Editorial: Can free community college proposal make a difference?

Editorial: Can free community college proposal make a difference?

By -
4
0
SHARE

An associate’s degree is the new high school diploma. It’s common knowledge that to get a good job these days a candidate must have a college degree.
If this is true, why does enrollment keep dropping at Grand Rapids Community College?

Tuition was raised 2.9 percent this past fall and the proposed budget for next year contains a hike in the culinary, dental and nursing programs. This “tiered tuition” is explained as a way to bring in more revenue, for the more expensive classes, while remaining considerably cheaper than most options.

Administrators, tasked with creating the budget, project what they think the enrollment numbers will be each semester and somehow those numbers continue to be lower than expected. There are plenty of reasons behind the low numbers, chief among them is the improving economy.

The average age of a student at GRCC is 24.7, according to the GRCC 2014 Enrollment Report. This means that there are many non-traditional students roaming the halls and taking a semester, or multiple semesters, off here and there, either because they found a good paying job, waited too long to sign up and the class they wanted was full or cancelled due to low enrollment, or they didn’t have the time or money. The list goes on and on.

This isn’t only bad for GRCC, but the whole country.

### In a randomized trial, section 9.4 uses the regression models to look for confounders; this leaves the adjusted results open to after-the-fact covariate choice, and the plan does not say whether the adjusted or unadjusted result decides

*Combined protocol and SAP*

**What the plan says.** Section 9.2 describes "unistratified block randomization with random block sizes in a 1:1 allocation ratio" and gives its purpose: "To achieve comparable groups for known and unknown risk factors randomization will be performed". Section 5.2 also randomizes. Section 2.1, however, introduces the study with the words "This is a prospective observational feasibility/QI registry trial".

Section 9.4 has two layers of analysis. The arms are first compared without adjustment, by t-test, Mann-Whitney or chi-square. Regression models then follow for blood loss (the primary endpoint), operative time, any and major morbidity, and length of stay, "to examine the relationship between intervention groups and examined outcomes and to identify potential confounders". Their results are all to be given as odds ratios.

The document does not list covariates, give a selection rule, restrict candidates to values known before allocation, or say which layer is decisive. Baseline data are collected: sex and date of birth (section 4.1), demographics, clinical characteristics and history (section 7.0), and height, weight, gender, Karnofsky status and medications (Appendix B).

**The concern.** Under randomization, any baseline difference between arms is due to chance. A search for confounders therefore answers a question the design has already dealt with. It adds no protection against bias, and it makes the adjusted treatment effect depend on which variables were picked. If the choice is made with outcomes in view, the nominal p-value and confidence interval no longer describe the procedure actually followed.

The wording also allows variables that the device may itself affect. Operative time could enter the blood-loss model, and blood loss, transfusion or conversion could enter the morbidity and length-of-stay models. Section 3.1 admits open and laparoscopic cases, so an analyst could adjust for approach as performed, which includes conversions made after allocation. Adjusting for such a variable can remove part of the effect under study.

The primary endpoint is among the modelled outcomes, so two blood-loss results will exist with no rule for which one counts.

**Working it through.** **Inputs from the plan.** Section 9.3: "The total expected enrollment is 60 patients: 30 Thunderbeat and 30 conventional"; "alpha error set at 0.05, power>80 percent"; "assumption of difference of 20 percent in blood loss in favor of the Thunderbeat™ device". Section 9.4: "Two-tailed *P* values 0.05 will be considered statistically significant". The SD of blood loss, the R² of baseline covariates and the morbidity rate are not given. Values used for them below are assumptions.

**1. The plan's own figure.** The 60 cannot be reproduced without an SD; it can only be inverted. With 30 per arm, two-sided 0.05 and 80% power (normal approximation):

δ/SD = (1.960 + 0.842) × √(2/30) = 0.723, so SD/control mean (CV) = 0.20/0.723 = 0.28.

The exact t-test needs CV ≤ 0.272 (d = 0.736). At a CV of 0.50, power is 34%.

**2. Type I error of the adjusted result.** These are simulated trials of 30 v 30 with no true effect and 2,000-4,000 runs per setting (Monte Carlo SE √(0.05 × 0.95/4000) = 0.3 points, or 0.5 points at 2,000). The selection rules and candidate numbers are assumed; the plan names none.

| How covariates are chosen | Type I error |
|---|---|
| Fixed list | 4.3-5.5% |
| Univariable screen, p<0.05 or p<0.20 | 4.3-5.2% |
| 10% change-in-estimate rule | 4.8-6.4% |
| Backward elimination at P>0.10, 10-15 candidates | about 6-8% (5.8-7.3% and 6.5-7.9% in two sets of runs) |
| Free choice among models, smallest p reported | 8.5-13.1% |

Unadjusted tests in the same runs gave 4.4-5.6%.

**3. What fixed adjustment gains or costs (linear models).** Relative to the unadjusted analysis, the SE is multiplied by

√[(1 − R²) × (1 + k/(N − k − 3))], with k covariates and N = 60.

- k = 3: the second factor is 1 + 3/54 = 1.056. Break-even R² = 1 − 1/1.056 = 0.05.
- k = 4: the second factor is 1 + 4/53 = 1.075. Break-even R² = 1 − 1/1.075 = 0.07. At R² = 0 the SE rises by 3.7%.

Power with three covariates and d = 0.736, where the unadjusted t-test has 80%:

There could be a solution. President Obama’s “free college” proposal would offer anyone, willing to follow certain guidelines, two years of free community college. This would essentially extend the K-12 public school system an extra two years.

Let’s put aside the fact that the bill is going to have a rough time getting through a republican controlled congress and imagine what that would mean to the United States.

According to a 2013 report from The Program for International Student Assessment, the U.S. is outside the top 20 countries in reading, math and science, among 15-year-olds, with math being the main problem area. The U.S. is considered “average” in reading and science. There are no similar reports on college students, but one can guess how this learning trend will continue.

Obama’s proposal would give students an extra two years to continue their studies, free of charge.

The fact that it is free could be the most important part. A lot of students who attend community college are strapped for cash to begin with and might use financial troubles as an excuse to drop out.

And what about student loans? It’s terrifying to think about the kind of debt that a recent college graduate can end up with. Community college is less expensive than universities, but still not cheap by any stretch of the imagination and if someone wants to pursue a bachelor’s degree after achieving their associates, their debt will go up exponentially.

This plan will not make student loans go away, but if students don’t have to worry about the first half of their education, the burden can be greatly reduced.

What we need to do now is call for government leaders to put aside their differences and imagine how much greater this country could be if more people had a chance to receive higher education without having to pay back the equivalent of a mortgage.

NO COMMENTS